This thesis analyses the different forms and levels of marginalisation of migrants in South African Society. African migrants who face abuse, marginalisation and social-economic exclusion through rowdy practices of public officials and institutionalized prejudice revealed that, most South African citizens have the perception that all Nigerians are drug dealers and criminals. Whereas, Nigerian are of the perception that all South African are xenophobic and hate African migrants. Nigerian migrants believe that they are worst hated at community and individual level by South African citizens and other migrants. In some instances, Nigerian migrants often participate in their own abuse, marginalisation and even the culture of killing each other as they are divided along regional and ethnic lines. More so now that Nigerians from the South Eastern part of Nigeria are strongly agitating for the actualization of their own country called Biafra.
The study proposes an analytical framework for understanding the social exclusion of Nigerian migrants emphasizing on how abuse, marginalisation and devaluation of migrants identity narrows the existing structure of opportunity, which often lead to numerous surviving devices; some of which are deviant. Moral and pragmatic views were proposed through this study to assist in the understanding of the abuses, marginalisation and social-economic exclusion of migrants from a multicultural perspective where migrants are citizens of a global village. Pastoral care and counselling models were also proposed to assist migrants who suffered post-traumatic stress disorder to help them regain wholeness again. Using a qualitative methodology the research provides an in-depth analysis of thirty (30) ‘documented’ and ‘undocumented’ Nigerian migrants, men and women, twelve (12) South African indigenes, six (6) Clergy men and women who are South Africans and foreign nationals. Five (5) workers of different Organizations within East London, Eastern Cape, South Africa. The research was carried out from 2017 to 2018.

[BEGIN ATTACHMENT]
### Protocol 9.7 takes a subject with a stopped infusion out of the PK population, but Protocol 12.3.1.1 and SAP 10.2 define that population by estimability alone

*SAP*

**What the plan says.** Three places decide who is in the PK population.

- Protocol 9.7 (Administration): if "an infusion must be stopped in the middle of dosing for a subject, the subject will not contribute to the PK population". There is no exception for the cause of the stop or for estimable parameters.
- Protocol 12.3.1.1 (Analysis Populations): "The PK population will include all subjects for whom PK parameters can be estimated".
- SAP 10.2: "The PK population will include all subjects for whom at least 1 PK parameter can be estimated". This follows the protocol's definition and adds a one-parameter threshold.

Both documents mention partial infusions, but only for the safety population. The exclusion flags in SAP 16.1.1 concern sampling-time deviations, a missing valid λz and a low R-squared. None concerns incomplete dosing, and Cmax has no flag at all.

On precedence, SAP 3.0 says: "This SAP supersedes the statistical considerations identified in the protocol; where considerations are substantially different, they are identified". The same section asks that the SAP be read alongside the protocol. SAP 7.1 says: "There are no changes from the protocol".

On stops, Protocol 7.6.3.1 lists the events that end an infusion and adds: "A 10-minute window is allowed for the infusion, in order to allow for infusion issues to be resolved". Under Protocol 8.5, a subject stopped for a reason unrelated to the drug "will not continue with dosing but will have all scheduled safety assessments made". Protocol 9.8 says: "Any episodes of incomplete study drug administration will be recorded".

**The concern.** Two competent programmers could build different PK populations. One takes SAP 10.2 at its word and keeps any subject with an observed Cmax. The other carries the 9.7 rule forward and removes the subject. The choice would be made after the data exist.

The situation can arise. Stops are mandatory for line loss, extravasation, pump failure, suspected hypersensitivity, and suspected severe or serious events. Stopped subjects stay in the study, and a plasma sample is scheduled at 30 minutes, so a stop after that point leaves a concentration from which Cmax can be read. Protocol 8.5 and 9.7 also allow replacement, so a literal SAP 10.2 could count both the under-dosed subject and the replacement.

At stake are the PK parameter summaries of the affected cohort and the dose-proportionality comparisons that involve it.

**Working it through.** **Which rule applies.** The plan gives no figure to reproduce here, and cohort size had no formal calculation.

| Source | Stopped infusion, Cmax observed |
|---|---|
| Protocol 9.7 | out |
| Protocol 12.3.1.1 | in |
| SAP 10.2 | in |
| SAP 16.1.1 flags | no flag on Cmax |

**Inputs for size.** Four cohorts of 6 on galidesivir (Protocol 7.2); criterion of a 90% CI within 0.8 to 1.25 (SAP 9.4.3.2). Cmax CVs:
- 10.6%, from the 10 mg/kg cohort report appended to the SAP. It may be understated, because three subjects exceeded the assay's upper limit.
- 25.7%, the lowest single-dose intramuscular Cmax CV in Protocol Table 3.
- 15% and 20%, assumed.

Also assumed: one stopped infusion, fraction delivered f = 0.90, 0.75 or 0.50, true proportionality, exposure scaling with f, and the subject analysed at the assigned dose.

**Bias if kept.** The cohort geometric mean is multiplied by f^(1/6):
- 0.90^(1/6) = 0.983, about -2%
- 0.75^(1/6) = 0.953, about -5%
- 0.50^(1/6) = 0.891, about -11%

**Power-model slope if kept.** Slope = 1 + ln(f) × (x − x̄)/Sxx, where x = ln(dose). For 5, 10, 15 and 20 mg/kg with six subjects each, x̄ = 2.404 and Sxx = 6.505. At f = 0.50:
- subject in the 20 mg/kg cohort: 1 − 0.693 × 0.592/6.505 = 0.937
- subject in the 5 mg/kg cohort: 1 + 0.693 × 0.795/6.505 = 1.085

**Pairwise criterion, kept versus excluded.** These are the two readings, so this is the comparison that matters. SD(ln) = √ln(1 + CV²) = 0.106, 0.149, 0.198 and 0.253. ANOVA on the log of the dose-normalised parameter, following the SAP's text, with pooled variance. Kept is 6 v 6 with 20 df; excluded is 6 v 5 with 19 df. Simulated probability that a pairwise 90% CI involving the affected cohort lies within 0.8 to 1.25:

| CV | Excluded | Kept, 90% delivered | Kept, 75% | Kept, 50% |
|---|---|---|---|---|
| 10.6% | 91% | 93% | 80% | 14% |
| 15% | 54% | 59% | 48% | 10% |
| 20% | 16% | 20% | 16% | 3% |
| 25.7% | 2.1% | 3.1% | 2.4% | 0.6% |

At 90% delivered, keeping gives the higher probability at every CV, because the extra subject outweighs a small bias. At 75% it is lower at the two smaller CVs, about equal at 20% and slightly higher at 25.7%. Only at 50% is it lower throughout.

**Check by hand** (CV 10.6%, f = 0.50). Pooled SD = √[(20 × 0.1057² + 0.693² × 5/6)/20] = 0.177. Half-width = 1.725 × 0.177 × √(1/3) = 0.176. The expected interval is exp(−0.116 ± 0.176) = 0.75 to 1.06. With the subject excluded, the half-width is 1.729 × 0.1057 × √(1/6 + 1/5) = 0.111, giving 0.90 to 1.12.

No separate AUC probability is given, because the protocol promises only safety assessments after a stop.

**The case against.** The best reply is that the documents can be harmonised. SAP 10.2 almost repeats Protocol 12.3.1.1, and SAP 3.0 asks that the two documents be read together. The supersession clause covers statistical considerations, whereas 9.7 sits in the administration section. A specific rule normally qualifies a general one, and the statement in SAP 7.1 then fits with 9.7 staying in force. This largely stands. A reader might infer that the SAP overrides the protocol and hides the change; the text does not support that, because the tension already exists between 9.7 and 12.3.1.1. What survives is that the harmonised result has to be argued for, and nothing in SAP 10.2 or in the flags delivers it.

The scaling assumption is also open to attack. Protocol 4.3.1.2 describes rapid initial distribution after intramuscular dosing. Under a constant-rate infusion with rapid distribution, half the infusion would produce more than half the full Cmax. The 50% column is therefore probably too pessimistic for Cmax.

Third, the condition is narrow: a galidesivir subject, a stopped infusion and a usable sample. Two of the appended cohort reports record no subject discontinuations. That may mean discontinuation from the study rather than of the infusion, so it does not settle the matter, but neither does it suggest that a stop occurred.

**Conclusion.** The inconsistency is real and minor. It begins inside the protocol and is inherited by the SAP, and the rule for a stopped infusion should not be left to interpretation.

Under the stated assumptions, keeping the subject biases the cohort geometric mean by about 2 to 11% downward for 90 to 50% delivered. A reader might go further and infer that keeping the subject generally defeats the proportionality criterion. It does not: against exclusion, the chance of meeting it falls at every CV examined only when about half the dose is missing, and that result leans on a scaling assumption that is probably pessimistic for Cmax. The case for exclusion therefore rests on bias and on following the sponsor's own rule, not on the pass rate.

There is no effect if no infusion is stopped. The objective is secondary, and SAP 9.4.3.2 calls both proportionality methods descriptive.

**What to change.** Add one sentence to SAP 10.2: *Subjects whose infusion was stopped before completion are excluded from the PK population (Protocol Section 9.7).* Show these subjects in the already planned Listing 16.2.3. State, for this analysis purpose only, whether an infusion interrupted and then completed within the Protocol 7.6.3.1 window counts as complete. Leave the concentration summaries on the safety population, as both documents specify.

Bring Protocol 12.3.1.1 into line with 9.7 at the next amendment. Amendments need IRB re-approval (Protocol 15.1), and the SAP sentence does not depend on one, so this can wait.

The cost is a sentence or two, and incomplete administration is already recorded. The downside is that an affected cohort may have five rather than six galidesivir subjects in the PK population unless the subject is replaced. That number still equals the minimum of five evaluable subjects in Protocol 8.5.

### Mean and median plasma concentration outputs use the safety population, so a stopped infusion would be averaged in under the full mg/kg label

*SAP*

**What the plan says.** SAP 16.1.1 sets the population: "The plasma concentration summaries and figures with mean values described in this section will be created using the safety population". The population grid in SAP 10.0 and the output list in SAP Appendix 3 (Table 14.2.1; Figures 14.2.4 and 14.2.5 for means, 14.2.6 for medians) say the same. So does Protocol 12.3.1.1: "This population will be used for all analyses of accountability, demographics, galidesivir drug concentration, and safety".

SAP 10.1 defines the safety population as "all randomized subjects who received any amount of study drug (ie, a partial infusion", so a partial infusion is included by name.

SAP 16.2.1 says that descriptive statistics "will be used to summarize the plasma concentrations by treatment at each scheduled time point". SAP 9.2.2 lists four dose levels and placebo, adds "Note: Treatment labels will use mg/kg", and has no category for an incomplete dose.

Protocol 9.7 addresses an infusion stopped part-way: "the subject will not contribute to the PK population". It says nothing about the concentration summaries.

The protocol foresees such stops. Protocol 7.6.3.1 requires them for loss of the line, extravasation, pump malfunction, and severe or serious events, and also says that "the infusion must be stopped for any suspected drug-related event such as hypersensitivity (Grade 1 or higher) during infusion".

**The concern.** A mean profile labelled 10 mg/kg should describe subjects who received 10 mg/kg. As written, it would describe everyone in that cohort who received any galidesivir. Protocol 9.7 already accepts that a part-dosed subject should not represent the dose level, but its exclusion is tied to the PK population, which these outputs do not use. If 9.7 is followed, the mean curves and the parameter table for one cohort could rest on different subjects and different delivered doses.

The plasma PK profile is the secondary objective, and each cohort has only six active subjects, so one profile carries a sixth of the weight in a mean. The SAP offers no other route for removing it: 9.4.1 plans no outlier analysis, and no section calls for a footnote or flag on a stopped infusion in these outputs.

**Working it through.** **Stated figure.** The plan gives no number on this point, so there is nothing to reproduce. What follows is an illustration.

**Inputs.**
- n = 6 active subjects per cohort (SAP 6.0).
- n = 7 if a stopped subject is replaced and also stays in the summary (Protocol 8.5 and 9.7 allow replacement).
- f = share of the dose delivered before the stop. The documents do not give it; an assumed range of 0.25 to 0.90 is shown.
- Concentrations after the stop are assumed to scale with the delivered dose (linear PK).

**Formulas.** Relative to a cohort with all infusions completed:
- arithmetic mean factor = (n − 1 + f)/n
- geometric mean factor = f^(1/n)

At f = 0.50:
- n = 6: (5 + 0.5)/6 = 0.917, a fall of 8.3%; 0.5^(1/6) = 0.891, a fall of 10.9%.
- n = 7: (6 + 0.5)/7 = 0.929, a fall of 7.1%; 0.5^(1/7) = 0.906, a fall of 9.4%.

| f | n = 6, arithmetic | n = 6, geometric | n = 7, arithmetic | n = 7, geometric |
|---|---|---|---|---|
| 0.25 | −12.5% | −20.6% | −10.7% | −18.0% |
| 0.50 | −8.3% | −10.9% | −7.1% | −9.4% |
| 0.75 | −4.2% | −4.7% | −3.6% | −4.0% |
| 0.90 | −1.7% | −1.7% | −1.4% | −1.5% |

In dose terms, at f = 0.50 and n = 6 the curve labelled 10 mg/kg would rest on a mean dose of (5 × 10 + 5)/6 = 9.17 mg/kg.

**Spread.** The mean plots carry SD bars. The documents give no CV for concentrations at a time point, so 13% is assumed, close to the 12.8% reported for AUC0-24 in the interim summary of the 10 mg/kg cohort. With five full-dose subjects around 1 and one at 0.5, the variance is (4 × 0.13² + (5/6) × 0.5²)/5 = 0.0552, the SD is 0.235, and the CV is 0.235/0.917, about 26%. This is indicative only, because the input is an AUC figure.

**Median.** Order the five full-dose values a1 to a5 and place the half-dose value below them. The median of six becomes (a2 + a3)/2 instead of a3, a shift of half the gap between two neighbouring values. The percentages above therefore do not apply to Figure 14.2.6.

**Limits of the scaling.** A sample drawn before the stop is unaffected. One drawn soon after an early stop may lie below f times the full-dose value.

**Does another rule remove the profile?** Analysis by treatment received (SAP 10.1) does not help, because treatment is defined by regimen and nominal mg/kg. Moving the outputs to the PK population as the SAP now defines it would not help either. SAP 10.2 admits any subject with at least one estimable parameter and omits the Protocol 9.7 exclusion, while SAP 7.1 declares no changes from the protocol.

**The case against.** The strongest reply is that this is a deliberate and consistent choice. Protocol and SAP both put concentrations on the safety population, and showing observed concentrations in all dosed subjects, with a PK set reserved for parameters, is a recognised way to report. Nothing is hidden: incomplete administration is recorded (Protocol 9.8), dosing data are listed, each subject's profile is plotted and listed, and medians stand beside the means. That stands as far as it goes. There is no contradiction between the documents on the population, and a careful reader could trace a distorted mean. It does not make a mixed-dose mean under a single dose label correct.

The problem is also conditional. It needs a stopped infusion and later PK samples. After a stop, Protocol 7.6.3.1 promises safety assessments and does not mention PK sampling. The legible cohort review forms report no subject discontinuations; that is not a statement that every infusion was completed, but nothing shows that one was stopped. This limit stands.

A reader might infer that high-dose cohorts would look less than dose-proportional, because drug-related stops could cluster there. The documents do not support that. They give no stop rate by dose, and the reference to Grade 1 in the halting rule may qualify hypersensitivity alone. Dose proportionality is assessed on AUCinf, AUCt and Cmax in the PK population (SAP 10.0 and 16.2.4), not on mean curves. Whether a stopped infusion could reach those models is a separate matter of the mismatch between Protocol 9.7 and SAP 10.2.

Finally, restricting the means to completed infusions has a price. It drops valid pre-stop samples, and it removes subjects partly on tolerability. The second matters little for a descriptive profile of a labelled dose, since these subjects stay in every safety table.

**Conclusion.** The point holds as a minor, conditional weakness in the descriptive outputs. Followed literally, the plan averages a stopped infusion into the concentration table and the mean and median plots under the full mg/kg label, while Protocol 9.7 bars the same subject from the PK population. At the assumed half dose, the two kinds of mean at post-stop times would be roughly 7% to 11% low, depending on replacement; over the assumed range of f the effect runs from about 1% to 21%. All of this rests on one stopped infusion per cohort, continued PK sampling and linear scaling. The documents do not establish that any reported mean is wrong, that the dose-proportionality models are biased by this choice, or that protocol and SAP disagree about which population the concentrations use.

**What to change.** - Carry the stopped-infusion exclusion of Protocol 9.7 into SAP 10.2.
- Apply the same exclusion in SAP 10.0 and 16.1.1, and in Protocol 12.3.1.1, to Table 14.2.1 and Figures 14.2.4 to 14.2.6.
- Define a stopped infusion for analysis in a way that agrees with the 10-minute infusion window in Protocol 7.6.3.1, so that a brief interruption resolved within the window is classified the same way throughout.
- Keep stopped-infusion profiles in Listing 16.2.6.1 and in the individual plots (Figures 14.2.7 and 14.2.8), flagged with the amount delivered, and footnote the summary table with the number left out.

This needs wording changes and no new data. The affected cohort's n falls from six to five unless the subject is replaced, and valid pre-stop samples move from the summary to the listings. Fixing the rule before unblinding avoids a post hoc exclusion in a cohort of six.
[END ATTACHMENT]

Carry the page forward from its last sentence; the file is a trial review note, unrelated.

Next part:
Part of the findings is that all the people living in South Africa are immigrants who migrated from somewhere to settle here either as ‘earlier alien settlers’ or as ‘new alien settlers’. The Koi-san people are known to be the ‘original dwellers’ in South Africa. Earlier settlers who are black Bantu migrants from East Africa, central Africa; the whites from Europe; and the Asians from Asia do not want Nigerians and other Africans who happen to be ‘New alien settlers’ to have their space in South Africa any longer. Whereas, white ‘New alien settlers’ are welcome to settle here with ease. Afrophobic treatment of this nature seems to be responsible for the negative effect of hardening Nigerians and other African migrants, which has driven some of them further underground where they may even engage in bad behaviour to survive. Most of these migrants already see death in South Africa as part of what they have to deal with on a daily basis. They view it as part of the calculated risks of being an unwelcomed alien in a foreign land. Therefore, death is not deterring them from doing anything good or bad to survive in South Africa.
Based on the responses of the participants, the study found that Nigerians are not born criminals, but their main problem is the inability to renew their legal permits coupled with abuse, marginalisation and social-economic exclusion suffered by African migrants and this is responsible for crime committed by some Nigerians. It should be noted that, the study did not find enough evidence to suggest that only Nigerians are responsible for the drug business and crime committed in South Africa.